API crude oil inventory report
On February 9, 2016, the API (American Petroleum Institute) published its weekly crude oil inventory report. The US industry group reported that US crude oil inventory rose by 2.4 MMbbls (million barrels) for the week ended February 5, 2016. US crude oil inventory also rose by 3.8 MMbbls for the week ended January 29, 2016. API crude oil inventory rose for the fourth straight week. Why?
EIA’s crude oil inventory
US crude oil inventory might have increased in the week ended February 5, 2016, for a number of reasons:
- a mild winter
- a rise in US crude oil imports
- weak refinery demand due to the refinery maintenance season
API data are followed by the EIA (U.S. Energy Information Administration) in its weekly petroleum status report. The EIA’s crude oil inventory report is expected to be released on February 10, 2016. Last week, crude oil inventory rose by 7.8 MMbbls to 502.7 MMbbls for the week ended January 29, 2016.
To learn more about gasoline and distillate inventory, read the next part of this series. Market surveys from Reuters suggest that crude oil inventory could rise by 3.6 MMbbls for the week ended February 5, 2016. Bloomberg surveys suggest crude oil inventory could rise by 3.2 MMbbls for the same period.
The rise in crude oil inventory suggests that either supply is more or demand is less. So it will negatively affect crude oil prices. The current US crude oil inventory is 36% more than the five-year seasonal average. You can read how rising crude oil inventory affects crude oil storage costs in the article Crude Oil Storage Costs Rose 9 Times, US Crude Tests New Limits.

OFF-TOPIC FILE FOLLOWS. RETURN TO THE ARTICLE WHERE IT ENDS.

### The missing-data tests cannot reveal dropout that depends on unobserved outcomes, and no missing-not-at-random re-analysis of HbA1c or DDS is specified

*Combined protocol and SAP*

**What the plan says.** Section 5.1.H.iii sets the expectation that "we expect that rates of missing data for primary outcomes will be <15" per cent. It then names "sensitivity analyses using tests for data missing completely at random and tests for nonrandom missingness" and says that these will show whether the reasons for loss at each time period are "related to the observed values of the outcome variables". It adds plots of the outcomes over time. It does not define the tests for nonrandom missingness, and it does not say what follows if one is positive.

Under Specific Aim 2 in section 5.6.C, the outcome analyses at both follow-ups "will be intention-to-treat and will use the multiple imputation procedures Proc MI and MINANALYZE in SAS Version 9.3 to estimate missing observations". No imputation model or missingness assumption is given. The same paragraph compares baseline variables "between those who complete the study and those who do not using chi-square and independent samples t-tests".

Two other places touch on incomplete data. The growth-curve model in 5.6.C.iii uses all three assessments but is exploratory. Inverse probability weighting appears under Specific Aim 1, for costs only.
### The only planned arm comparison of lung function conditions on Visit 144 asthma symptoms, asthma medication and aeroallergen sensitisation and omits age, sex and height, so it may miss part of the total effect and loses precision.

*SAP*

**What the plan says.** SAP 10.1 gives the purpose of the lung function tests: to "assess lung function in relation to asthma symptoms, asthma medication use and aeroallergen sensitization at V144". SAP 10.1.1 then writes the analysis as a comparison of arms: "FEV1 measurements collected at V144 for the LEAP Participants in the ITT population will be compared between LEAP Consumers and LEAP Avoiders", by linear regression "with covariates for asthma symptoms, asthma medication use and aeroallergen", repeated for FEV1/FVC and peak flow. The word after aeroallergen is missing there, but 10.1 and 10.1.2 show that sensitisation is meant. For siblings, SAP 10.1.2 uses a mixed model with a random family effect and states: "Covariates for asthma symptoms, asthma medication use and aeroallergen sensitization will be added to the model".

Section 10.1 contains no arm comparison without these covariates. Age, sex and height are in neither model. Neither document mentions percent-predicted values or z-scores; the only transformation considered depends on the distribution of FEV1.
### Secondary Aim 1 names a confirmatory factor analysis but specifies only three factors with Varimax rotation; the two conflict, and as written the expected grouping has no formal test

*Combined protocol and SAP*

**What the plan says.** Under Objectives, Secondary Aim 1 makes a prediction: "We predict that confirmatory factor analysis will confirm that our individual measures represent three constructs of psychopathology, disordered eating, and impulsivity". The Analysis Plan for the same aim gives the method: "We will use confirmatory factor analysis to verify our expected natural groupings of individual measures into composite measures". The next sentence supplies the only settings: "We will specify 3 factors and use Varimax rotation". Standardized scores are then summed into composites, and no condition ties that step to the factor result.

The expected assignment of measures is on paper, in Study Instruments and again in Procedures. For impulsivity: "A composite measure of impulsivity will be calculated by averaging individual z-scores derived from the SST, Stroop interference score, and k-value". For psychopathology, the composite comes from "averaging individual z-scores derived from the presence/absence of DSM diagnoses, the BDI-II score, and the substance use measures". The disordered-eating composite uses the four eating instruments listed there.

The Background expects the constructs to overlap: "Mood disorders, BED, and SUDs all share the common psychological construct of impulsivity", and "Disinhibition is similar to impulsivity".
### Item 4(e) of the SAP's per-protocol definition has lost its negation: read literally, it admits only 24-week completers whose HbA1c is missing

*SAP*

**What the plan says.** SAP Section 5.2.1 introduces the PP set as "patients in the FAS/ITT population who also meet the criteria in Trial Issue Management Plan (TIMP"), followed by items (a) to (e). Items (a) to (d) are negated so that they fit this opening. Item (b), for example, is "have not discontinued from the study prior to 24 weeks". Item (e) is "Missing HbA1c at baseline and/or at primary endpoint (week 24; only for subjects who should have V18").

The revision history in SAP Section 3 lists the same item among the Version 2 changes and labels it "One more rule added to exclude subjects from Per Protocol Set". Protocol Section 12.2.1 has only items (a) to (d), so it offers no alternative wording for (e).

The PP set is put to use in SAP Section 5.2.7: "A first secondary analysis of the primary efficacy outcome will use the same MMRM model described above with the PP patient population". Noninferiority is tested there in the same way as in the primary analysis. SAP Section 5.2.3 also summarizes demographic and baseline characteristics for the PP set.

The record US inventory and consensus of rising crude oil inventory will negatively affect crude oil prices.
Long-term lower oil prices affect US upstream players such as Energy XXI (EXXI) and Halcon Resources (HK). But rising supplies increase oil volumes and benefit oil and gas storage and transportation companies such as Williams Companies (WMB), Spectra Energy (SE), Oneok (OKE), and Kinder Morgan (KMI). They also benefit oil tankers such as Nordic American Tankers (NAT) and Teekay Tankers (TNK).
ETFs and ETNs such as the VelocityShares 3x Long Crude Oil ETN (UWTI), the United States Oil Fund (USO), the ProShares Ultra Bloomberg Crude Oil ETF (UCO), and the iPath S&P GSCI Crude Oil Total Return ETN (OIL) are influenced by the volatility in the oil market.